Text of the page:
David Bawden

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David Allen Bawden
Pope Michael
Papacy began July 16, 1990
Opposed to John XXIII
Paul VI
John Paul I
John Paul II
Benedict XVI
Francis
Personal details
Born (1959-09-22) 22 September 1959 (age 55)
Nationality American

David Allen Bawden (born September 22, 1959 in Oklahoma City[1]), who takes the name "Pope Michael", is an American citizen and a conclavist claimant to the papacy. He stated in 2009 that he had approximately 30 "solid" followers.[2]

Bawden was elected by a group of six laypeople, which included himself and his parents, who had come to believe that the post-Vatican II "Catholic" Church had seceded from the Catholic faith, and that there had been no legitimate Popes elected since the death of Pope Pius XII in 1958.

Background[edit]

In 1975, Bawden and his family began to follow the Society of St. Pius X (SSPX). Bawden attended the SSPX seminary in Écône, Switzerland and Saint Joseph's Priory, Armada, Michigan, but was dismissed from the seminary in 1978.[1]

Bawden was elected to the papacy in 1990, in a papal conclave attended by five other people, including his parents.[3]

Claim to the papacy[edit]

See also: Sedevacantism

Bawden believes that all the Popes since the death of Pope Pius XII on October 9, 1958 are modernists, heretics, and apostates, and that, therefore, their elections are invalid.[4] He considers them to have incurred latae sententiae, or automatic excommunication, for violating Pope Pius X's laws.[4]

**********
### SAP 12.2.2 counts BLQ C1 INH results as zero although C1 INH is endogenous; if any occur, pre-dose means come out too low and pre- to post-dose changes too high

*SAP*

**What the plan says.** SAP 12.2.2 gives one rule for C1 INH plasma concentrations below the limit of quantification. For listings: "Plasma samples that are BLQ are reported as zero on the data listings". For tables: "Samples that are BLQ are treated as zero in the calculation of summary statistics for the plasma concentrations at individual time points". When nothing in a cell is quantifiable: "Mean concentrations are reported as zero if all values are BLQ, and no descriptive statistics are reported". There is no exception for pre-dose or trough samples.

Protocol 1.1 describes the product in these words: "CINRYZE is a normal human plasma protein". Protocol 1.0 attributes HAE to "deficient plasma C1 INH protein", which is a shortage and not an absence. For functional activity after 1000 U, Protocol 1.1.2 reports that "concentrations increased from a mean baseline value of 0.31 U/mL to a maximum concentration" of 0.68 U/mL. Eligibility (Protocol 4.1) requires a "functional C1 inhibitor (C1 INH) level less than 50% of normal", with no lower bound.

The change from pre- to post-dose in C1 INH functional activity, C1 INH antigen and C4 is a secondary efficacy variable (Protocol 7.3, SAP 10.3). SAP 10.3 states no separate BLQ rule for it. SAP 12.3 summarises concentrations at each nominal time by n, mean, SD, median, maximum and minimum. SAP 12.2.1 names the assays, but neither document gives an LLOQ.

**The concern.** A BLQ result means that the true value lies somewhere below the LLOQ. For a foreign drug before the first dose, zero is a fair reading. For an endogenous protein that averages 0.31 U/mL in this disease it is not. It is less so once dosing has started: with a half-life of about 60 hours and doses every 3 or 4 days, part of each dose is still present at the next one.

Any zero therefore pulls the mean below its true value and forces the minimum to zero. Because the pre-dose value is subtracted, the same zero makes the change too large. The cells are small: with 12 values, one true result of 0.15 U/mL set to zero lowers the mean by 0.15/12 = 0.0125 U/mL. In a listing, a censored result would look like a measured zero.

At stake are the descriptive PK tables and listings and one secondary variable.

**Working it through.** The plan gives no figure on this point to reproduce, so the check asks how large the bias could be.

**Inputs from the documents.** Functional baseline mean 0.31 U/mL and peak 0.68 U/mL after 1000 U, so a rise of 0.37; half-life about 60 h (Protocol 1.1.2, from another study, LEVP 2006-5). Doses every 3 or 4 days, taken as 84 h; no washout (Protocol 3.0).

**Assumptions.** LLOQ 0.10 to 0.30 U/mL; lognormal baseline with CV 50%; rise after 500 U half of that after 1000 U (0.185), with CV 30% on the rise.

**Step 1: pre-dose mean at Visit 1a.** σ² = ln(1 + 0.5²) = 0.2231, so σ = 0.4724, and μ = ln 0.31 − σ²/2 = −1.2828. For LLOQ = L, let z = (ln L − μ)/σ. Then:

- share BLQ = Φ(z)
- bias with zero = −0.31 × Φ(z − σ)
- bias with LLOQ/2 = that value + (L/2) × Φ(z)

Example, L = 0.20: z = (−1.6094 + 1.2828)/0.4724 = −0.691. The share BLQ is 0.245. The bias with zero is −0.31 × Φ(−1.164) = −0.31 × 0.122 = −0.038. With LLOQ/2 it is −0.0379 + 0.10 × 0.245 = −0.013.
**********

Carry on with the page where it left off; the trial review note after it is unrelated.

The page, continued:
A feature-length documentary has been made about Bawden.[5] Bawden was the subject in a chapter of the 2004 book: What's the Matter with Kansas? by American journalist and historian Thomas Frank.[4]

References[edit]

  1. ^ a b Brisendine, Steve (30 May 2005). "Despite few followers, 'Pope Michael' holds to beliefs". The Topeka Capital-Journal. Retrieved 24 April 2012. 
  2. ^ Adam Fairholm (Director) (2009). Pope Michael (Online). 
  3. ^ Fox, Robin (2011). The Tribal Imagination: Civilization and the Savage Mind. Harvard University Press. p. 104. 
  4. ^ a b c "Antipopes among us". What's the Matter with Kansas?: How Conservatives Won the Heart of America. Macmillan. 2004. pp. 217–224. ISBN 0-8050-7339-6. 
  5. ^ Coppen, Luke (29 February 2012). "Today’s Catholic must-reads". Catholic Herald. Retrieved 29 April 2012. 

External links[edit]